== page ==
Bookshots: ‘The Association of Small Bombs’ by Karan Mahajan
Bookshots: Pumping new life into the corpse of the book review
The Association of Small Bombs
'The Association of Small Bombs' expertly examines pain. It pulses with awareness, feeling, and collectivism.
Who wrote it?
Karan Mahajan, whose first novel, Family Planning, was an International Dylan Thomas Prize finalist. He was born in New Delhi, India.
Plot in a Box:
A small bomb detonates in a Delhi marketplace, taking the lives of 13 people including the Khurana brothers, who not quite even teenagers. Their neighborhood friend, Mansoor, survives. The novel follows the fallout from various perspectives.
Invent a new title for this book:
Read this if you like(d):
The Lowland by Jhumpa Lahiri or the movie Ordinary People.
Meet the book’s lead(s):
Mansoor Ahmed, a survivor of the blast who tries to become a computer engineer in the U.S., but comes home to India after old injuries resurface and make it impossible for him to function.
Said lead(s) would be portrayed in a movie by:
Suraj Sharma (most recently in Homeland)
Setting: would you want to live there?
I’ve always wanted to visit New Delhi, but who knows how long I’d stay.
What was your favorite sentence?
A good bombing begins everywhere at once.
If there was any required reading in the wake of the recent attacks in Beirut, Paris, and Belgium, it would be The Association of Small Bombs. Karan Mahajan follows the haunting shock of a small-scale terrorist attack with intensity and grace. He also explores what most media frenzies won’t: the lives of the people behind the attacks.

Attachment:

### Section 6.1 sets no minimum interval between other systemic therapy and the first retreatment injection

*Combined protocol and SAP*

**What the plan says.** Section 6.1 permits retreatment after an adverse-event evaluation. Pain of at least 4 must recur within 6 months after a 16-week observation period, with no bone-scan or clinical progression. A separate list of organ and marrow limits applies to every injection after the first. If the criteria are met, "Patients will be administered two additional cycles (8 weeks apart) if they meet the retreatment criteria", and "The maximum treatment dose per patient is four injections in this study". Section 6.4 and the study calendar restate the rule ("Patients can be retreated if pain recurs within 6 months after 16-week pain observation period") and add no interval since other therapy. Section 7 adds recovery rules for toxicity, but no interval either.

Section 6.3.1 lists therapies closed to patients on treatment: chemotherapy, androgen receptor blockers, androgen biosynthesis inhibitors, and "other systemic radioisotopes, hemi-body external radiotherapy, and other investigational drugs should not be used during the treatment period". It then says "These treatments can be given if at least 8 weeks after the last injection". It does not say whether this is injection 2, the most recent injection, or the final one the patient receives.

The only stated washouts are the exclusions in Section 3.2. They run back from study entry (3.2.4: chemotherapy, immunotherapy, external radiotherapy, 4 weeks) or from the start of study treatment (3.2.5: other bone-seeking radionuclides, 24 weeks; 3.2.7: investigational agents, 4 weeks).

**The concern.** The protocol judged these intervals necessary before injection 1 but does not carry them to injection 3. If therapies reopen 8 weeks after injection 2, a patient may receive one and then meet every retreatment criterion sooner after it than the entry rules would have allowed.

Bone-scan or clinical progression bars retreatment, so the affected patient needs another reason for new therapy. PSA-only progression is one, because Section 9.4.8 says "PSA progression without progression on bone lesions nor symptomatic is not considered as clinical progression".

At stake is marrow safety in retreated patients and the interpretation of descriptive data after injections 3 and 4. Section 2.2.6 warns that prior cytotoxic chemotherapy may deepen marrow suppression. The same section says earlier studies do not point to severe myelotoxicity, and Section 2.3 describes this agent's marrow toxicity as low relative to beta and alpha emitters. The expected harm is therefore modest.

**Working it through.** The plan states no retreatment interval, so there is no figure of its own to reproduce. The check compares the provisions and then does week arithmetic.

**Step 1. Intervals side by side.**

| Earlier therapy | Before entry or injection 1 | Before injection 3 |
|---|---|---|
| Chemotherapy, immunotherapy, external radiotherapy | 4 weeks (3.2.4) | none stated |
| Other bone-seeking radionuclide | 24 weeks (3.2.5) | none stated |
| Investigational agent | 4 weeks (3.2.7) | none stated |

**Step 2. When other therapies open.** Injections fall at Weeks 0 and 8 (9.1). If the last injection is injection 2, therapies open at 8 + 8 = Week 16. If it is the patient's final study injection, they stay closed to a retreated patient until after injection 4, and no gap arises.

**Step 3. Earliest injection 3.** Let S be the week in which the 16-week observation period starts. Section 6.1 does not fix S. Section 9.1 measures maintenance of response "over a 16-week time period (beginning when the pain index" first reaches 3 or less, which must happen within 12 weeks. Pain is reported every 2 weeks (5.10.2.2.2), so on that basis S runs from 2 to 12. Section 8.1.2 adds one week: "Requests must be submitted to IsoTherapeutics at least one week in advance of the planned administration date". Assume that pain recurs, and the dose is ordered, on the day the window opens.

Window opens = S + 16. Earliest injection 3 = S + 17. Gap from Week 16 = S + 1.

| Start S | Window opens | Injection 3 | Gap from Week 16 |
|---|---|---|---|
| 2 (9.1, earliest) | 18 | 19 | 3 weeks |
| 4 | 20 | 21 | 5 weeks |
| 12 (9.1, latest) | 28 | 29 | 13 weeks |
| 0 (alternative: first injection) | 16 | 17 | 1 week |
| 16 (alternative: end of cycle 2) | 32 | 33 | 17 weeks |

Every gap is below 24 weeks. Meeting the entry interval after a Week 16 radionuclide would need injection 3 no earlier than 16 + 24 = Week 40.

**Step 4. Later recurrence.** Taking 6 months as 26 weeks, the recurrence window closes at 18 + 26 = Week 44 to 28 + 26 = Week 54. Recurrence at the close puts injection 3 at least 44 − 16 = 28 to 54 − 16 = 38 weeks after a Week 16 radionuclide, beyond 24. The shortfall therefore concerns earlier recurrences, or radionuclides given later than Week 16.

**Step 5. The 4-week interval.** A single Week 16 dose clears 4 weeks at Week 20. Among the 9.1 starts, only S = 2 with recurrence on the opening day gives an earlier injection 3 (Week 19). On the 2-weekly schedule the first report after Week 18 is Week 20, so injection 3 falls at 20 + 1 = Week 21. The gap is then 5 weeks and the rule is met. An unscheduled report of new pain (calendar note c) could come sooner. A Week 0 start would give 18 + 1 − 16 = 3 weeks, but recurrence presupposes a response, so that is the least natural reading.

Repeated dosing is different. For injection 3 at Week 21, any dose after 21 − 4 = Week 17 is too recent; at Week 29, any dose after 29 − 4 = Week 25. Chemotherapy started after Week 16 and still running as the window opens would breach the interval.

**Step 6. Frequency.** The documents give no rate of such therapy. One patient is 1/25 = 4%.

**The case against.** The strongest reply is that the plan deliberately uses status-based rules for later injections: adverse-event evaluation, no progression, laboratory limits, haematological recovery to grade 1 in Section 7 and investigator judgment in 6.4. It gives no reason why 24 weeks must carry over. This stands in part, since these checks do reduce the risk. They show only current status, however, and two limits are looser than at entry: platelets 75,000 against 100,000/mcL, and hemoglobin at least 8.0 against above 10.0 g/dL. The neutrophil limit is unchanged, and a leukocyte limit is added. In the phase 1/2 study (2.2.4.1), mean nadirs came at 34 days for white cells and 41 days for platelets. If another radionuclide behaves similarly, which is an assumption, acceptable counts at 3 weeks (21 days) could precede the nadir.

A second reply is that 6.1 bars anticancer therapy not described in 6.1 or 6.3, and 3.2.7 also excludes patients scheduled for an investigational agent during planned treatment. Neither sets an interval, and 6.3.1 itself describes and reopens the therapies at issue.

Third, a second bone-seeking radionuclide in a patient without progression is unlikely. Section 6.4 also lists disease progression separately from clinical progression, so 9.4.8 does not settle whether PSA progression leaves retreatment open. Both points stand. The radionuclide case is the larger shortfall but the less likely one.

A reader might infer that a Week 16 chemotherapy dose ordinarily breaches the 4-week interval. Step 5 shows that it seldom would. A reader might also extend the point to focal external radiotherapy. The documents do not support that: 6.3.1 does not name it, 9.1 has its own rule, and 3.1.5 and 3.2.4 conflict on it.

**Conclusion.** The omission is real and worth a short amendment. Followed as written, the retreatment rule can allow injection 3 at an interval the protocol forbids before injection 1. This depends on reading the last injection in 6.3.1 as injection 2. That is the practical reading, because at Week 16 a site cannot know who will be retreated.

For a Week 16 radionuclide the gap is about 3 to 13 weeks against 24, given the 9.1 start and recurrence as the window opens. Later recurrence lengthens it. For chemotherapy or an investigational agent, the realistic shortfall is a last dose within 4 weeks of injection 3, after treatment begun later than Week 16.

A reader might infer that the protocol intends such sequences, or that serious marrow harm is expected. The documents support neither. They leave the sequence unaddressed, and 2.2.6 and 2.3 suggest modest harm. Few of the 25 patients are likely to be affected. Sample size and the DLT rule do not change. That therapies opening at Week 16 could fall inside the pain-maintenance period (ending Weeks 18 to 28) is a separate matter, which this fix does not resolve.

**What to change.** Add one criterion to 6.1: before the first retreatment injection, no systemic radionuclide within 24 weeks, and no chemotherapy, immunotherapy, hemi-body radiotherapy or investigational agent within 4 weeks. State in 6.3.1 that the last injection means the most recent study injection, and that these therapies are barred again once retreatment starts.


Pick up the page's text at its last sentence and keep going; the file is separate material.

The novel starts in the crowded and dizzying marketplace, Lajpat Nagar, where a bomb has just exploded. Twelve-year-old Mansoor Ahmed survives with a wrist injury, and wanders the streets for hours before arriving home as one of the survivors of the blast. The book takes a kaleidoscopic perspective, from the bomb’s victims and survivors, to the terrorists responsible — without glorifying or vilifying any one perspective. Readers meet “Shockie,” the bomber responsible for the blast that sets the book in motion, and later, Mansoor’s friend Ayub who shifts from peaceful protests to more radical actions. “Why am I so wounded?” Ayub asks in the midst of his transition. “But that is the fate of certain people. They lose themselves and never find themselves again.”
The Association of Small Bombs is a book that expertly examines pain. It pulses with awareness, collectivism, and feeling. This political novel isn’t heavy handed with theory or propaganda, instead, cuts to the heart of terrorism by getting to know the people whose lives are deeply changed by it.
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